Mayor Pete is out. After a disappointing fourth-place finish in the South Carolina primary, where Pete Buttigieg received only a little over 8 percent of the vote, the former mayor of South Bend, Indiana, announced he is suspending his 2020 presidential campaign. At long last, the pandering is over. The religious rhetoric is done. The robot has powered down.
But don’t get used to it. He’ll be back soon.
Buttigieg’s reasons for dropping out are noble, or so the fawning media say. For a candidate who has staked his entire campaign platform on unity, his gracious exit so voters can unify around one candidate is only fitting.
“We have a responsibility to consider the effect of remaining in this race any further,” Buttigieg said to his supporters in South Bend. “We must recognize then at this point in the race, the best way to keep faith with [our] goals and ideals is to step aside and help bring our party and our country together.”
Of course, if you’re reading between the lines, you know unity is a buzzword not a strategy, and ducking out of the race is, in part, the next step in blocking Sen. Bernie Sanders from the Democratic nomination. Buttigieg is all for bringing the country together — just as long as it’s not coming together around Sanders. Taking notes from the 2016 Republican presidential panic, Buttigieg’s exit is his contribution to a #NeverBernie crusade, an effort Amy Klobuchar joined today by also dropping out of the race.
Buttigieg Isn’t Really Leaving
But despite the media being smitten by the genius boy wonder and praising Buttigieg for his ultimate sacrifice for the party, his 2020 departure isn’t that noble because he’s not really leaving — at least not for long. Falling on the sword might have been brave and laudable if Joe Biden had done it: Here’s his final crack at the White House, but he forfeits it for the good of the country. But that’s not what happened here because unfortunately Pete Buttigieg isn’t going anywhere.
Buttigieg is 38 years old. In one year, he rose from being the no-name mayoral failure of a Midwest city to a leading presidential contender. But despite his lack of Washington experience, his resume glows with the sort of accolades elitists eat up: Rhodes scholar, LGBT card-holder, multi-lingual. He’s woke. He’s educated. He’s progressive. He’s in his political prime.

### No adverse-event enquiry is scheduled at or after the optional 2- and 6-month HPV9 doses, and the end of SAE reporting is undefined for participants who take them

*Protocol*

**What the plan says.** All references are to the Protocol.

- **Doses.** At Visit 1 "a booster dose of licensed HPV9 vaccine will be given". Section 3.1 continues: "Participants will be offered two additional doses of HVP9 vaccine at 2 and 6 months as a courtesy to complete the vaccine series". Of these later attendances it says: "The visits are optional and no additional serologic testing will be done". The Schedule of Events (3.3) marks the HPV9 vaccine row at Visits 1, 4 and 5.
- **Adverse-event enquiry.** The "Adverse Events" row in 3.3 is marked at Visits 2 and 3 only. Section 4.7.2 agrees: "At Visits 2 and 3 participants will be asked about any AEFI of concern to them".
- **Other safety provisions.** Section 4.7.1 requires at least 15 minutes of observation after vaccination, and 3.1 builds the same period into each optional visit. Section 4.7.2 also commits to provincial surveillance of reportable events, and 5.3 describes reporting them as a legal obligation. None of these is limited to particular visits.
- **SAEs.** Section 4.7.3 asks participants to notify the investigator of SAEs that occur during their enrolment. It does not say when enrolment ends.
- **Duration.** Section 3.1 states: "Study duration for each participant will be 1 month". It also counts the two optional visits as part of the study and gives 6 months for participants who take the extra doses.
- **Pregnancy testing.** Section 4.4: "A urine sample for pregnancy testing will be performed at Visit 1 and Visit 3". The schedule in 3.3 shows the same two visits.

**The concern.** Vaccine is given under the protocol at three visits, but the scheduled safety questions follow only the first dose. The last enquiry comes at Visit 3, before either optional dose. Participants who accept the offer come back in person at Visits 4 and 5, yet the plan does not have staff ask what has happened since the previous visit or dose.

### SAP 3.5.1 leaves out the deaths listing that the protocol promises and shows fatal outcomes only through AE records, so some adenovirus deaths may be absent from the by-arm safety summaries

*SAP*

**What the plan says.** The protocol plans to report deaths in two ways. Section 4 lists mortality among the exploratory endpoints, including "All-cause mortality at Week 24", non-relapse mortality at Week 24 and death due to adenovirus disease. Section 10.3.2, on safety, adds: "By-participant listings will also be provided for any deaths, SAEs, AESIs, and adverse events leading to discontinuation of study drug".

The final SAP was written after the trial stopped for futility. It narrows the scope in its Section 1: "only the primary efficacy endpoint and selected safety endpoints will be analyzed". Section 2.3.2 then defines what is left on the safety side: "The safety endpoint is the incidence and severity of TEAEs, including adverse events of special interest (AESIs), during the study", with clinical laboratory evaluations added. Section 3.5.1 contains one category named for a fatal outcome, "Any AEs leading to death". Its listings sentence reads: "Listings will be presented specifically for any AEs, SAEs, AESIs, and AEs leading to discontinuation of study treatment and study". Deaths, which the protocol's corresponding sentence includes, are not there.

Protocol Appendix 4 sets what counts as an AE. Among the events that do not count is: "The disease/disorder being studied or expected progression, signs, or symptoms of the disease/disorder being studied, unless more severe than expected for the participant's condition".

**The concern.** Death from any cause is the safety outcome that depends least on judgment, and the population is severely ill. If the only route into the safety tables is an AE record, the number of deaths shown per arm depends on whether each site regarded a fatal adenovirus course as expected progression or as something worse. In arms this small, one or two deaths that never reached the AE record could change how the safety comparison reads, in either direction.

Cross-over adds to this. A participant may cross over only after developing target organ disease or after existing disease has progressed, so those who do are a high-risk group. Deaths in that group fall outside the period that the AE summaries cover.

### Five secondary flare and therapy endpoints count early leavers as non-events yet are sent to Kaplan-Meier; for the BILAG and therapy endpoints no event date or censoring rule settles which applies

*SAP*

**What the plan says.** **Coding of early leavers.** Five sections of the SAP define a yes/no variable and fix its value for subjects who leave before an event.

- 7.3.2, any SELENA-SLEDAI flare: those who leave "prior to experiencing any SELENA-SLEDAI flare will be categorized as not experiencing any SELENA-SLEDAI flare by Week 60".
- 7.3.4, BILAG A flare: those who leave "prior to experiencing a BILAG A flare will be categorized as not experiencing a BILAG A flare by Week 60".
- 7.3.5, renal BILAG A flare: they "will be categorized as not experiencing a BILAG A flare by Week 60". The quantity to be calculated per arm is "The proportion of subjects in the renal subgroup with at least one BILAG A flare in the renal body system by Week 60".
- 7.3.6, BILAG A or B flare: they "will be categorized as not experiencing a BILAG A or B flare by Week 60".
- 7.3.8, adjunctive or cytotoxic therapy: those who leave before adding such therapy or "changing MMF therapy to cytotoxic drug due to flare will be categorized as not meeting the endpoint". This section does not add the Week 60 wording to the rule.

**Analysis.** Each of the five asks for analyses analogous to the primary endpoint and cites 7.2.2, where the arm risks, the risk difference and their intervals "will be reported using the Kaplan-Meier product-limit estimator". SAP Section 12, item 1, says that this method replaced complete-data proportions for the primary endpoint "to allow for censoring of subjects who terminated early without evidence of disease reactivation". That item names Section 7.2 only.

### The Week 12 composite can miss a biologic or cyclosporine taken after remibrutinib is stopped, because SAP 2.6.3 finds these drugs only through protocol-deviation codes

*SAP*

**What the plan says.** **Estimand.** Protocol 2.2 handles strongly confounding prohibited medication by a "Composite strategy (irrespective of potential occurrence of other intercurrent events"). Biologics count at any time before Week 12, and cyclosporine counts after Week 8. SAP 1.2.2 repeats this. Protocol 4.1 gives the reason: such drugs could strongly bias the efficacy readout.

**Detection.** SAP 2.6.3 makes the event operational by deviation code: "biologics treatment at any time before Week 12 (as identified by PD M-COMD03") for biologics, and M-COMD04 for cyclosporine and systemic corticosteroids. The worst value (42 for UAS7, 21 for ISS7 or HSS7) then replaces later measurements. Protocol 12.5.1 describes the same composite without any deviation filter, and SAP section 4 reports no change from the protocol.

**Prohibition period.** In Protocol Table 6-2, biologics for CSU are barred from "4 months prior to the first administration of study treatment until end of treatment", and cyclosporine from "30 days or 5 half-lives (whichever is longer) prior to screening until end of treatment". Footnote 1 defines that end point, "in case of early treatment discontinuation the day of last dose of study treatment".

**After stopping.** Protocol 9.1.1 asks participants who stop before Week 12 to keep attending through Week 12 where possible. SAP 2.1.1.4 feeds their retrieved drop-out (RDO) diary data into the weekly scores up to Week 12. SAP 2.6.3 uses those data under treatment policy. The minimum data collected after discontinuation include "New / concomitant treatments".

Pundits have postulated since Buttigieg’s initial bid that his sexuality would affect his outcome, asking whether America is “ready for a gay president.” But that question is made irrelevant by the bigger question: Is America ready for a white Barack Obama reboot in 2020? The answer, now confirmed, is no.
But could the party return to an Obama-esque coalition? Its wildly progressive swing suggests not, but its fracturing and undecided factions indicate anything is possible. Ignoring the possibility Buttigieg could be picked as the nominee’s VP in 2020, Buttigieg’s brand of progressivism may be a taste Democrats reacquire down the road.
Perhaps if the Democratic Party were truly forced to reckon with socialism, a real possibility if Sanders becomes the nominee, Pete could embody the party equilibrium in 2024 — or 2028 or 2032 or 2036. As a self-described unifying figure who appeals to religion, checks off a few woke boxes, and reminds Americans of a simpler time while also demonstrating progressive goals could be just what the Democratic Party later seeks.
Another possibility is that Buttigieg adapts to the pulse of the party. That seemed to be his strategy in 2020, wherein he juxtaposed his calming pseudo-bipartisanship against Trump’s divisive persona, although it ultimately fell flat. But another four or eight years would give the former mayor plenty of time to reestablish himself. His ambition won’t just dissipate.
Pete Buttigieg didn’t drop out of the race as some act of selflessness or serving some greater good. The man was just trying to go from mayor to president. You don’t just turn off that kind of ambition.
He has a plan.
— Jesse Kelly (@JesseKellyDC) March 2, 2020
Pete’s Toxic Ideas Don’t Die with His Campaign
For Republicans, Buttigieg’s drop isn’t the time to go on auto-pilot. Prudence would dictate maintaining a keen awareness and remembrance of his dangerous ideas because they don’t die with his campaign.
Buttigieg is all-in on abortion, an endless supply of “women’s right to choose” talking points. He has even gone so far as to support abortion until the moment of birth, trying to defend his radical position with Scripture by claiming the Bible says life begins with breath.
He supports court-packing, refers to guns as idols, wants to abolish the Electoral College, clings to the hotly contested Obamacare individual mandate, essentially calls non-agreement with his climate change priorities “a kind of sin,” and weaponizes traditional biblical teaching on human sexuality as bigotry. Buttigieg truly was the most dangerous candidate for Christianity, a reality which will not disappear as long as his ideas keep taking hold and Pete himself remains in the public eye.
And that’s precisely where he’ll stay, I predict. Only time will tell whether Buttigieg is actually electable, but unelectability isn’t always a deterrent for power-seekers. Hillary Clinton was in her early 30s when she entered the political scene as the first lady of Arkansas — and then she held on like a bad cold. Forty-plus years later, we still can’t get rid of her. If Buttigieg continues to seek the nomination until he is Sanders’ age, we’ll still be listening to his “future former Republican” stump speeches and cutting through his rhetoric in 2060.
Don’t fall asleep at the wheel, voters. Buttigieg is gone for now, but he’s very much still here. Just you wait.